Afro Celt Sound System
by Anil Prasad
Copyright © 2001 Anil Prasad. This work is licensed under a Creative Commons Attribution, No Derivatives license.
For Afro Celt Sound System, creating boundary-breaking music is a way of life. But it’s a tough life indeed. The U.K.-based band’s maxim of bringing chaos to established world music order generates considerable artistic and economic challenges—all of which manifested themselves during the creation of Volume 3: Further In Time, its latest release.
The key challenge was meeting its own expectations. Volume 1: Sound Magic, the group’s 1996 debut, lived up to its name. Its one-of-a-kind, seamless, high-energy mesh of West African, Irish and electronica elements helped reinvigorate the genre currently known as "world fusion." Its second effort, 1999’s Volume 2: Release, took the constituent elements of its predecessor and further refined them within a more propulsive package. But though the band and its critics rarely agree on anything, the two aligned on the idea that while Volume 2 is enjoyable, it didn’t necessarily represent a major evolution.
The other significant hurdle the band faced was an economic one. It lost an enormous amount of money touring to support Volume 2. Despite selling more than 500,000 records, it found itself the fiscal victim of its own tenacity in bringing its music to people around the globe.
In many ways, Volume 3 attempts to clear both hurdles. Musically, it’s an impressive and ambitious amalgam of the band’s previous leanings, infused with a serious effort to go beyond infectious instrumental workouts and into songwriting territory. It also finds the band’s core of producer/guitarist Simon Emmerson, multi-instrumentalist James McNally, vocalist/songwriter Iarla O’Lionaird, and programmer/engineer Martin Russell augmenting itself with some notable special guests. Peter Gabriel, who also heads up the band’s label Real World; Robert Plant; and newcomer Pina Kollars share lead vocal duties along with O’Lionaird.
Including artists of Gabriel and Plant’s profile is likely to raise eyebrows amongst the eclectic group's core following. But as the band tells it, the music and lyrics were created prior to involving the superstars. After much soul-searching, it felt the songs needed vocalists with particular qualities, so Gabriel and Plant were put on the A-list of prospective contributors. And in fact, the band is as surprised as anyone that the two ended up taking part in the record.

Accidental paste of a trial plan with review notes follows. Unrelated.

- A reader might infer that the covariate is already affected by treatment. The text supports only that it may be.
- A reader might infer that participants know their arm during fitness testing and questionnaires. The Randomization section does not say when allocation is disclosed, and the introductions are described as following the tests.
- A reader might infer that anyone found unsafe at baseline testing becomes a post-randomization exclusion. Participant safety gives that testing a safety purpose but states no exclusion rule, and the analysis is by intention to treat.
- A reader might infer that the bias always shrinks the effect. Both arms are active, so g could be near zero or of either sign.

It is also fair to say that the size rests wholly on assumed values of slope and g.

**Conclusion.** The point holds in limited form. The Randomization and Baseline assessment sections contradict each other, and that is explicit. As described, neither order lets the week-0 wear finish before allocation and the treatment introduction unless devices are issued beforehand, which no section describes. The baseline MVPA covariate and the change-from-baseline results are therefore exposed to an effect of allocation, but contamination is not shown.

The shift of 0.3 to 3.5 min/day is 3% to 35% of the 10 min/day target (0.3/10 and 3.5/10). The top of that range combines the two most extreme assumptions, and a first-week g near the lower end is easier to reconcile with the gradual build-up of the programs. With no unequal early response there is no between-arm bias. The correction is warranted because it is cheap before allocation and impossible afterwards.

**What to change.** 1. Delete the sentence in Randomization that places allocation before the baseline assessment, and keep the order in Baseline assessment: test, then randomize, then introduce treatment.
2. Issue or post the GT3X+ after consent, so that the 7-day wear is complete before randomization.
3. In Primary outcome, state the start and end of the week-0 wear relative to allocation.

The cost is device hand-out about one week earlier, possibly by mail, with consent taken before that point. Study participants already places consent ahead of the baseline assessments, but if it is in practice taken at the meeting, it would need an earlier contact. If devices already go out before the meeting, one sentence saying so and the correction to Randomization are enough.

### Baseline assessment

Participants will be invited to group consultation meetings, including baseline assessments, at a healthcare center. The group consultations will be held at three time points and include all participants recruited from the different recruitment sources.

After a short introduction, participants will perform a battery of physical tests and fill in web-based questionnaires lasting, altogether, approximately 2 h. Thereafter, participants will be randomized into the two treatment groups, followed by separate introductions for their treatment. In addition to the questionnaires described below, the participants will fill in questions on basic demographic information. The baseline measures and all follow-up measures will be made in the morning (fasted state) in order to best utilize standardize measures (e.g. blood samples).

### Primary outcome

Emmerson details the making of the new album in this in-depth discussion with Innerviews—the band’s first interview in support of Volume 3.
Did you consciously seek to depart from the structures of the first two albums with the new disc?
We don’t really work within the parameters of conscious effort. [laughs] That implies a degree of rationality about what we do. I wish that was the case. In fact, there is probably a degree of rationality, but we’re just not aware of it. What happens is we have hundreds of open canvases and we throw colors at the wall and pick and choose the ones that tickle our fancy. As far as what we consider completely finished pictures, the process has no real rules to it. The only rules are that there are no rules. Each one of us has our own particular ideas.
We’d never made a record without a producer, so the record company was looking around for one for us. At one point, we met up with Bob Ezrin. He was great and really, really positive. He felt strongly that the band could go forward and have radio hits and that we shouldn’t feel intimidated by that. As a record producer myself, I thought "Well, he’s right. If we just put our record producer hats on and started thinking in these terms, there’s nothing to stop us from doing a three-and-a-half minute pop song." So, what happened is we managed to get a very coherent working practice together without tripping over ourselves and the options. That’s how "When You’re Falling" came out. It was an experiment to write something that’s radio friendly. Each track has a micro-history to it. We were just trying to push the boat out in all directions and experiment without getting frightened about "difficult third album syndrome." [laughs]
Are you concerned that revealing you’re interested in making short pop songs will alienate the band from its original following?
Not at all, because there are no rules to the Afro Celts. We’re a unique band. We’re not working in any particular genre. If there’s a genre for us, I guess it’s the eight minute ambient-dub-eclectic-world fusion thing. You could maybe put half-a-dozen other bands in that—maybe not even that. So, it’s not as if it’s like Nirvana decides to go country and western or a middle-of-the-road band decides to go metal. I don’t think we’ve backed ourselves into any corners yet. [laughs] I think that’s largely because we’re all maverick spirits. For me, the challenge as a maverick and iconoclast is to never get comfortable with music industry categories. For me, it’s more of a radical statement to come out and start writing pop songs than doing another Irish reel over beats. I’m DJ-ing that stuff anyway. I’ve just put together a Celtic club compilation featuring some amazing things coming out of Scotland and England. So, I feel maybe we’ve kind of done that.
For me, the area unexplored on Volume 1 and Volume 2 are the African elements. I’m the first to admit that we never really entered into N’Faly [Kouyate]’s language in the past like we have on this album. I really wanted to have big African vocals this time around. It’s what drew me to the Baaba Maal and Manu Dibango stuff I was producing earlier on. Also, on Volume 1, there really aren’t any songs. "Inion" isn’t a song. It’s a verse over a dubby ambient track. We sort of stumbled into songwriting territory on Volume 2 on tracks like "Release" and "Amber." But even those aren’t conventional songs.